The Citizenship Act of 2021

The Citizenship Act is the Biden administration and Demcratic leadership’s effort toward a comprehensive immigration bill, and, if passed, would mark a huge change for millions of people. The bill includes provisions impacting unauthorized immigrants already living in the United States and revises laws governing authorized immigration. There are also provisions on enforcement and border security, and additional funds to address the root causes of migration in Central America. A 4-page summary of the bill distributed by Biden’s transition team is available here. Vox has done an excellent summary of its various provisions here.

The feature of the bill getting the most attention is the creation of a path to citizenship for those people currently unauthorized to be in the United States. The process would take 8 years for most unauthorized immigrants – faster for DACA and TPS holders. From a bill summary provided to the media by the incoming administration:

The bill allows undocumented individuals to apply for temporary legal status, with the ability to apply for green cards after five years if they pass criminal and national security background checks and pay their taxes. Dreamers, TPS holders, and immigrant farmworkers who meet specific requirements are eligible for green cards immediately under the legislation. After three years, all green card holders who pass additional background checks and demonstrate knowledge of English and U.S. civics can apply to become citizens. Applicants must be physically present in the United States on or before January 1, 2021. The Secretary of the Department of Homeland Security (DHS) may waive the presence requirement for those deported on or after January 20, 2017 who were physically present for at least three years prior to removal for family unity and other humanitarian purposes. Lastly, the bill further recognizes America as a nation of immigrants by changing the word “alien” to “noncitizen” in our immigration laws.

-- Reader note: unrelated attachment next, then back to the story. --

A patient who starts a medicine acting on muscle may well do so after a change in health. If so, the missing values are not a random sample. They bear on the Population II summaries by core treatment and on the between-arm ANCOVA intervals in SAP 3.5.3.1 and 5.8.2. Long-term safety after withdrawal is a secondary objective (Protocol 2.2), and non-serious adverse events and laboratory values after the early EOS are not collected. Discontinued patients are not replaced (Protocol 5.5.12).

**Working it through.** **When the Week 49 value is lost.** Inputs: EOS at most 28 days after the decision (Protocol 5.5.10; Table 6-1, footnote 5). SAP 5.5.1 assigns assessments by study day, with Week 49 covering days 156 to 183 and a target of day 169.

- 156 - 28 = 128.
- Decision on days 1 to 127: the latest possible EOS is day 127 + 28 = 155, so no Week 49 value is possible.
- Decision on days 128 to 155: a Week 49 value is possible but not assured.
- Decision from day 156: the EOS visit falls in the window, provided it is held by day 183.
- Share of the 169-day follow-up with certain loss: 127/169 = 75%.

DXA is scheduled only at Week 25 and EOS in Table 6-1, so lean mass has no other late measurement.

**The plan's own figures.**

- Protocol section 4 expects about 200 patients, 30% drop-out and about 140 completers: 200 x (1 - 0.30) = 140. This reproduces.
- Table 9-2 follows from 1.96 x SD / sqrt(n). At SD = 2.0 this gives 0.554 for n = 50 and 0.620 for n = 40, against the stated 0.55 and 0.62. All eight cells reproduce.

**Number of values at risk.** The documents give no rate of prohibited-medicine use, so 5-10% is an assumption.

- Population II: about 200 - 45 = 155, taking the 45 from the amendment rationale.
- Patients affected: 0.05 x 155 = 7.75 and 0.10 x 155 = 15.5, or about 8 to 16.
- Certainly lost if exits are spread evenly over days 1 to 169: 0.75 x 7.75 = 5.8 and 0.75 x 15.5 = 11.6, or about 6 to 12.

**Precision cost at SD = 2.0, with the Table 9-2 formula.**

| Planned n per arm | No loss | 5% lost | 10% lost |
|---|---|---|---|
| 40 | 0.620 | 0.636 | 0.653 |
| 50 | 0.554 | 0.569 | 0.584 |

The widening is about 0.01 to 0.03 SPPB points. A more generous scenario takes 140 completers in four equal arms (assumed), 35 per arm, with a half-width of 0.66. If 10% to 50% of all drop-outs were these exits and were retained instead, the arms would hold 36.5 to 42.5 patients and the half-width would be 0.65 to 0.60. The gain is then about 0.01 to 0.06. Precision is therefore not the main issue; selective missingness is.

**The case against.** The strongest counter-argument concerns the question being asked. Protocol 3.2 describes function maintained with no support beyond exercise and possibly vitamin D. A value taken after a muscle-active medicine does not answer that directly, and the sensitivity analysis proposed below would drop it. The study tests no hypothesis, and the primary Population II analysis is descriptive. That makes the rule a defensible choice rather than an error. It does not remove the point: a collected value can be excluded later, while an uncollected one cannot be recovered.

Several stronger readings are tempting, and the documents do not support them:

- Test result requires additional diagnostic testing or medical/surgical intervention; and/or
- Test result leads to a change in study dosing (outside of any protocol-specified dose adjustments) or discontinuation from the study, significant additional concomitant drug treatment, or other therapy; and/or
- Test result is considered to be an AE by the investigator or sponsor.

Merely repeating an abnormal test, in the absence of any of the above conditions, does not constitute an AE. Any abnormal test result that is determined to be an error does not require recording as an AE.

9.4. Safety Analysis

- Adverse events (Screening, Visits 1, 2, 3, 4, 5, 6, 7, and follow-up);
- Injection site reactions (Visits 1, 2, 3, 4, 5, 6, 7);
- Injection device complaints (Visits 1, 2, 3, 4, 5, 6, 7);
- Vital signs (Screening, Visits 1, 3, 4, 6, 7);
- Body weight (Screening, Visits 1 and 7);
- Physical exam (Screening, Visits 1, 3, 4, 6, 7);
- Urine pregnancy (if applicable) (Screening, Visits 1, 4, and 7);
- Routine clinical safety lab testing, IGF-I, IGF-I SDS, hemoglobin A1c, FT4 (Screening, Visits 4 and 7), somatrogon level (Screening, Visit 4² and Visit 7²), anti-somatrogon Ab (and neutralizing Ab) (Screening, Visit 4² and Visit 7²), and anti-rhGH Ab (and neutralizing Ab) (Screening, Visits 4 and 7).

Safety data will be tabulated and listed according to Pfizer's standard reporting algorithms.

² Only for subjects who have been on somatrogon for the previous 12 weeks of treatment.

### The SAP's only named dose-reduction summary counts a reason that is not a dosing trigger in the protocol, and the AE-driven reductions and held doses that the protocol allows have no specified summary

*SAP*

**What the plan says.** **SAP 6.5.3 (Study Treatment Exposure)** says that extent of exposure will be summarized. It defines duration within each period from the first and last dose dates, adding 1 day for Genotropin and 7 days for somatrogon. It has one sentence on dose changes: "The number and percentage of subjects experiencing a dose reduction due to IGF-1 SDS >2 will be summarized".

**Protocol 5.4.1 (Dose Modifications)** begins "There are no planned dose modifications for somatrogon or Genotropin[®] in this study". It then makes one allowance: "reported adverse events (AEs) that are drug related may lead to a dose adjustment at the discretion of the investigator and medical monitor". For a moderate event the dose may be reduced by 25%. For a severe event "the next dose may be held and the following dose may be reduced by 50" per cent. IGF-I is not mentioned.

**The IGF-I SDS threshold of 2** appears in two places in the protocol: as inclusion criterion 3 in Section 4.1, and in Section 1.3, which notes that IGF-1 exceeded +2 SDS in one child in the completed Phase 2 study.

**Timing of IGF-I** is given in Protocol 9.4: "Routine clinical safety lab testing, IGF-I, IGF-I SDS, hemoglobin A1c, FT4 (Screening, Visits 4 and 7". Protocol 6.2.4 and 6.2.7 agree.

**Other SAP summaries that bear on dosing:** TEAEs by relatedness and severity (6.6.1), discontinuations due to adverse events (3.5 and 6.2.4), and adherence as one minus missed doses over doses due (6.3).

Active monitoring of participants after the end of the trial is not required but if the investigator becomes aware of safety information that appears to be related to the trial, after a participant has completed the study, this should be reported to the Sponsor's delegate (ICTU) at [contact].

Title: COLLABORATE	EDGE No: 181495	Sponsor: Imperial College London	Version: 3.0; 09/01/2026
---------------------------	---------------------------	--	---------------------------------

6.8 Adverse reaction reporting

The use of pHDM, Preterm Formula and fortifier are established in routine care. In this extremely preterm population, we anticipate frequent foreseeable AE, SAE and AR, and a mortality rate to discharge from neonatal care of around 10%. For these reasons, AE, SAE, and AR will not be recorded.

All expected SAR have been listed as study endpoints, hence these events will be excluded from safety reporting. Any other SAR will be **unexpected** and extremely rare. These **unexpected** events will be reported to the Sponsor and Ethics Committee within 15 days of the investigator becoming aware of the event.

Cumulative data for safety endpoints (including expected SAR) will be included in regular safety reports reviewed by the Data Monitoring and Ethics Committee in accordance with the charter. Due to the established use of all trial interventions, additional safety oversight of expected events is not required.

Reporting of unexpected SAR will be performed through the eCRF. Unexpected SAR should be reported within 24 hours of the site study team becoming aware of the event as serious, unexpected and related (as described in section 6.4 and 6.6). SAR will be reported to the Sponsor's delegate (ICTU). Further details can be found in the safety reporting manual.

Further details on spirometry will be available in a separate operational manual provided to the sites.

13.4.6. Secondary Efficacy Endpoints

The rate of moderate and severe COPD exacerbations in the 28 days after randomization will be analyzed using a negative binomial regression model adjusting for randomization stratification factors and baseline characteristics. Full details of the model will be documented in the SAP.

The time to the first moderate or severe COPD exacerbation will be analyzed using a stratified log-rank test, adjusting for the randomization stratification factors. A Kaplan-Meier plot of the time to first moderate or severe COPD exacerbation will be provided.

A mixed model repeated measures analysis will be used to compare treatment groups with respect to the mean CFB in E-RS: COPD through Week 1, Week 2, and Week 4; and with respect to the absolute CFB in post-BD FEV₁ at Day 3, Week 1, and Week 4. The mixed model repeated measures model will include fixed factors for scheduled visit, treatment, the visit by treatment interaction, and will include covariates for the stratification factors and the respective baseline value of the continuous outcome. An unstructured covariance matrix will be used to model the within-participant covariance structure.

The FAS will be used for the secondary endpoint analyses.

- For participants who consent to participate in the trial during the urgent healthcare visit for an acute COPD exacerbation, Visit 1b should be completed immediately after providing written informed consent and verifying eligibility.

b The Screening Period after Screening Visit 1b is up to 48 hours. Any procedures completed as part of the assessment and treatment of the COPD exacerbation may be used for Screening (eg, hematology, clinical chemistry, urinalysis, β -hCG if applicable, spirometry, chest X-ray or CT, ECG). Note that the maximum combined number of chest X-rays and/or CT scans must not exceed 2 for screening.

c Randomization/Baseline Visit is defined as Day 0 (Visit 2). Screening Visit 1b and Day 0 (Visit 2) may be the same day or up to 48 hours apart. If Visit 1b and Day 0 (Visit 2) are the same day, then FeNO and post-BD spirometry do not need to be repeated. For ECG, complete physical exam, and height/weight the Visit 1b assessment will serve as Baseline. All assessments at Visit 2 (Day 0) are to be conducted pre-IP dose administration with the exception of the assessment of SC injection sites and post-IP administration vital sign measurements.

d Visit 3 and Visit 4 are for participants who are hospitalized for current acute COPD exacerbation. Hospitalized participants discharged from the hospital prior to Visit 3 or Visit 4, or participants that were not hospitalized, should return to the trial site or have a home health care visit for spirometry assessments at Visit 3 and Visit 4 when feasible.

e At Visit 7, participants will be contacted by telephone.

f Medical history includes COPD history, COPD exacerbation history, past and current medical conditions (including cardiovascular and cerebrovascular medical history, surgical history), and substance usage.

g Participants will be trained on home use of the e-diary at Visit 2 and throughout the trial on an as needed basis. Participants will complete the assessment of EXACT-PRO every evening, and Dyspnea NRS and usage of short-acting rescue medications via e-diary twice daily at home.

Bob Menendez (D-NJ) will be introducing this legislation into the Senate soon (possibly by the time you read this). Once the legislation is introduced and we have time to read through the devilish details, we will provide a more comprehensive summary of key provisions.

 

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Franciscan Network News

The Quixote Center works with, and is the fiscal sponsor in the United States for the Franciscam Network on Migration. The network coordinates the activity of shelters in Central America, Mexico and the United States that serve migrant communities – principally, though not exclusively, from Central America. Our work with the Franciscan Network has also brought us into coalition work with Franciscans International and other groups that address multilateral issues concerning migration as well. Below we offer a few updates from this work.

Assistance for shelters in Honduras